Could the U.S. Supreme Court Change the Way You Shop Online?

Jun 20, 2018

April 17 was not only the end of tax season but also the day the Supreme Court heard South Dakota vs. Wayfair, Inc. This case will likely affect every business, no matter size or revenue. This case spotlights the collection and remittance of sales tax, specifically whether the responsibility should lie with the state or the business. Sales tax is considered a consummation or a value-added tax and is typically assessed to the end purchaser or user of a product. Most businesses are responsible for collecting and remitting these taxes. However, with any tax law, there are exemptions.

One of these exemptions comes from a previous Supreme Court Case from 1992 – Quill v. North Dakota. In this case, the Supreme Court ruled businesses only had to collect sales tax in states where they had a physical presence. Therefore, an out-of-state business whose only contact with a state was the sale of tangible personal property, did not need to collect and remit sales tax. If the sales tax wasn’t collected by the business the burden to remit to the State was then transferred to the resident of the State. Basically, if you don’t pay sales tax on a taxable purchase, YOU are now required to pay the tax on your individual tax return. And this is where the issue lies.

States governments argue the cost to enforce collections from an individual greatly outweigh any unpaid tax. As a result, state officials are pushing for the responsibility to lie with the business. Last year, South Dakota took action with the following economic threshold law: if your business has $100,000 in gross sales or over 200 varying transactions to consumers located within the state, then your business must collect and remit tax – no exceptions.

This brings us to South Dakota vs. Wayfair, Inc.

South Dakota wants to overturn the 1992 Quill ruling arguing the development of the internet and e-commerce establishes the physical presence of a business as outlined in Quill, therefore making businesses responsible for the tax collection. In addition, state officials maintained if an online business is doing substantial trade within their borders, then bricks-and-mortar businesses are at a disadvantage as consumers may opt to purchase a product online without paying sales tax.

Conversely, Wayfair argues the complexities of such transactions are too much for smaller businesses to overcome. Under current law, 45 states and thousands of local jurisdictions assess sales tax. Additionally, each state has varying laws on what is a taxable transaction and was is not. Lastly, Wayfair has contended any internet sales are at a disadvantage due to shipping and handling charges.

All eyes are now on the Supreme Court, who is set to rule by the end of this month on the “tax case of the millenium”.  Stay tuned to see how this may impact you.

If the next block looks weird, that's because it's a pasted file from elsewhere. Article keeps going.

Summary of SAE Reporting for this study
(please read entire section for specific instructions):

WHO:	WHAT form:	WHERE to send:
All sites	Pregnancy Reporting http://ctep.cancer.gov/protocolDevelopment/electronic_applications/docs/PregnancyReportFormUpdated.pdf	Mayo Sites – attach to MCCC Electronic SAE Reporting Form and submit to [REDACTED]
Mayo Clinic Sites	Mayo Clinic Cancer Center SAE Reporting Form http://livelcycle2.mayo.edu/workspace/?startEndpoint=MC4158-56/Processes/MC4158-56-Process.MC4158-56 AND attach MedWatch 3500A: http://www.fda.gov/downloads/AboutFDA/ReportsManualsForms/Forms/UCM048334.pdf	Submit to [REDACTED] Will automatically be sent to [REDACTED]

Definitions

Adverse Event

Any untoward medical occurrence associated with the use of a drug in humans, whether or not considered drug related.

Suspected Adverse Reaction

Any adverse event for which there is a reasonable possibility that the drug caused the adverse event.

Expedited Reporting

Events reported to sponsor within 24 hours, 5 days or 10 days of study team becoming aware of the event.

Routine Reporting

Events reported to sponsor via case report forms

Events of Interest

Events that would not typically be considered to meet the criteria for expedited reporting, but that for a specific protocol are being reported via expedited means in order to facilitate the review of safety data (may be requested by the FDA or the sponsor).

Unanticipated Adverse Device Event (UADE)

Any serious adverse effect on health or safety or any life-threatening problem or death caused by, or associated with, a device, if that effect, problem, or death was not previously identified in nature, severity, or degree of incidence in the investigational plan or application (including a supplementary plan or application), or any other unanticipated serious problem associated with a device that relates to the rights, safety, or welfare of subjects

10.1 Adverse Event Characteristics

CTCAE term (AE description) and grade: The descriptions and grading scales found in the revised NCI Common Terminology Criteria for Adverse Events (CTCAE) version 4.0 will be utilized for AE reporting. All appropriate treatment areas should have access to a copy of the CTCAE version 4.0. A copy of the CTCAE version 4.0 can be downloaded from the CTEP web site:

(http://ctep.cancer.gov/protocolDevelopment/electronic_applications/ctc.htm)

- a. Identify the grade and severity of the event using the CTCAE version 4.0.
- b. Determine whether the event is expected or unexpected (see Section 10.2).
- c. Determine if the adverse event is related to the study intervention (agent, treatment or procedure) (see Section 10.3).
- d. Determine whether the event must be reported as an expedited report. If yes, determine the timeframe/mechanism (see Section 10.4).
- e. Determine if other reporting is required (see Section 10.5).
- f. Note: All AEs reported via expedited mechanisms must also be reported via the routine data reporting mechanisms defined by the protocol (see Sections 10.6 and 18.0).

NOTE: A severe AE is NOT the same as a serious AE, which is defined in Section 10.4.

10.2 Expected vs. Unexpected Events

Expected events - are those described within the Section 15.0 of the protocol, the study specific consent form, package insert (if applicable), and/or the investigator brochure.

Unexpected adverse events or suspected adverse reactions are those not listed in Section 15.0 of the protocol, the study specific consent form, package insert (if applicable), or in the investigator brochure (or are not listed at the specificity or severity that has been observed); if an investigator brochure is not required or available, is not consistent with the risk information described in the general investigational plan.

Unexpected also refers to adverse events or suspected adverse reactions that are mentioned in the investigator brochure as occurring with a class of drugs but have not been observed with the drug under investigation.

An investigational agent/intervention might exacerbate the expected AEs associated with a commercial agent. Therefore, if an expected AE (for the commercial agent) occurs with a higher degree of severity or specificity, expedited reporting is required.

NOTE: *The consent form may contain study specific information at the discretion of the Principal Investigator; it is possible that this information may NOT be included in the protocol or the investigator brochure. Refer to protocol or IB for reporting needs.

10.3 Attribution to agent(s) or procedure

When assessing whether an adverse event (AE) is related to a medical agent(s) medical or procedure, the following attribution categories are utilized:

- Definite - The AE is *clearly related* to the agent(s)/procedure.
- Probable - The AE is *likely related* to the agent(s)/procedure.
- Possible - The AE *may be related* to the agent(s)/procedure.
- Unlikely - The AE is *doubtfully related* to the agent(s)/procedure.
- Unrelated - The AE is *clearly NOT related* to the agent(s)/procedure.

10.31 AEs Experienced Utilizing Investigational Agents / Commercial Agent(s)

Categories: Tax Compliance


Gift-giving and Taxes

May 25, 2017

The recipient of a gift need not worry about the tax consequences; receipts of gifts are non-taxable events.  However, that is not always the case for the giver.  Every year the IRS allows for the tax-free transfer of a specified amount of monetary gifts. For 2017 this amount stands at $14,000 per person, per year.  Amounts given to any one individual, by any one individual, during a tax yearbring about no consequences as long as they are at or below $14,000.  For example, a husband and wife can each give $14,000 in cash ($28,000 total) to each of their grand-kids every year, with no resulting tax or return filing consequences.

Gifts in excess of this annual exclusion can also be tax-free; however, these gifts are required to be reported against the givers lifetime gift and estate exemption.  The total lifetime exemption for 2017 stands at $5.49 million per individual.  Gifts made during the year in excess of the annual exclusion ($14,000) require the giver to file a gift tax return.  This return discloses the excess gifts given annually as well as tracking their lifetime excess/remaining exclusion.  Typically annual gift returns come with no tax due; however, these returns reduce the tax-free amount allowed upon death and could have potential tax consequences down the road.

Bottom line?  If you have a large estate and make any large gifts during the year, consult your tax advisor.  We may be able to offer advice on how to better structure these transactions.

– Courtney Elgin, CPA

Categories: Other Resources, Tax Compliance, Tax Planning


Home Sweet Office

May 10, 2017

Do you have a room in your home that you use just for your business? If so, you could claim a deduction on your tax return for your home office.

Before we get ahead of ourselves, we should acknowledge that you will have to meet certain requirements. However, most are able to deduct a percentage of the costs of running the home such as utilities, rent, insurance, depreciation, mortgage interest, real estate taxes, some casualty losses, repairs, and improvements as related to the portion of your home used for business.

A “home”, as defined by the IRS, can be a condo, house, apartment, mobile home or boat (with provided amenities). The home can be rented or owned,  however, to qualify for the home office deduction you must meet two tax law requirements:

  1. You must regularly use part of your home exclusively for a trade or business.
  2. You must be able to show that you use your home as your principal place of business meaning you meet patients, clients, or customers at your home or you use a separate structure on your property exclusively for business purposes.

Regular use: 

The IRS doesn’t offer a clear definition of regular use – only that you must use a part of your home for business on a continuing basis, not just for occasional or incidental business. You should qualify by working a couple days a week for a few hours.

Exclusive use: